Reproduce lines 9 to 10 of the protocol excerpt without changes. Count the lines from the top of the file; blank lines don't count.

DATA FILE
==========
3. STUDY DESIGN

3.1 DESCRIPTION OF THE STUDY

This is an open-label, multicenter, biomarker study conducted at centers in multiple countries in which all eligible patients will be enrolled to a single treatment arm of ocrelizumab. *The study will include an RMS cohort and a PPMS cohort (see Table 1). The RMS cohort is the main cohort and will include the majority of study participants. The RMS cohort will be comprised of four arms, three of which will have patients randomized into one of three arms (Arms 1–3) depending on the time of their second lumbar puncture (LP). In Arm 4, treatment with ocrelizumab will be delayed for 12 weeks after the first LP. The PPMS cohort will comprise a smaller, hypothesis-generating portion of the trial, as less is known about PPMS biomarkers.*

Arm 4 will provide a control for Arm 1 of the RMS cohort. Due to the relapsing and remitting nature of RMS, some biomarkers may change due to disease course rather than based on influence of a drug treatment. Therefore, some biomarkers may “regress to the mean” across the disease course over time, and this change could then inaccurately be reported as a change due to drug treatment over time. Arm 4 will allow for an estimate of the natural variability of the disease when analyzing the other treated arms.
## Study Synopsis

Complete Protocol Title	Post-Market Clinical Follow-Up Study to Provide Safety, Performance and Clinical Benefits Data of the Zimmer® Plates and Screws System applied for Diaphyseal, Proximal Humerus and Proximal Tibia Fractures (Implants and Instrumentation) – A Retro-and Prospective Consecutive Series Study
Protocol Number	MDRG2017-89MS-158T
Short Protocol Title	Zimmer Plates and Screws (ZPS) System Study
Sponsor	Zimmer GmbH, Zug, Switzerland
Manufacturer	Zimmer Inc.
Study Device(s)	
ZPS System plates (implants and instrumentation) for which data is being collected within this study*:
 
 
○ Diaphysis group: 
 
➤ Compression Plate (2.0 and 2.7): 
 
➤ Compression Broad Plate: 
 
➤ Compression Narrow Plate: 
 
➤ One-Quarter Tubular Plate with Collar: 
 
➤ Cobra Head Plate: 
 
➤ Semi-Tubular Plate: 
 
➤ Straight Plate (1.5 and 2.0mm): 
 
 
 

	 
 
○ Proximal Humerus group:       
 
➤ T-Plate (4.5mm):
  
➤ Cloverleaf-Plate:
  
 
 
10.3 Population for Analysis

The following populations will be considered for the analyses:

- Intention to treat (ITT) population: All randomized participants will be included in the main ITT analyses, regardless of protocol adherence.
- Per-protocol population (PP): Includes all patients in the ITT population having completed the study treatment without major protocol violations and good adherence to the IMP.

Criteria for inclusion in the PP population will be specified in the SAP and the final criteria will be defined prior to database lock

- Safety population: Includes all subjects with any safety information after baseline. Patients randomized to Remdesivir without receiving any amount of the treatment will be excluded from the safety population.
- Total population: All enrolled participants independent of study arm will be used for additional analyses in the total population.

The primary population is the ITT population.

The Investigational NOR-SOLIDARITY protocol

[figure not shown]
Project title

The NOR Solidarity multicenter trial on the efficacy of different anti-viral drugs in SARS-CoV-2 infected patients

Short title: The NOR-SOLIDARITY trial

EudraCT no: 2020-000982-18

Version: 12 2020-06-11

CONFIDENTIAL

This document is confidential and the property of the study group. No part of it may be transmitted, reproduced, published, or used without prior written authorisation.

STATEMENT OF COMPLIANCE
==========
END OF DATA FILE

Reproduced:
Sponsor	Zimmer GmbH, Zug, Switzerland
Manufacturer	Zimmer Inc.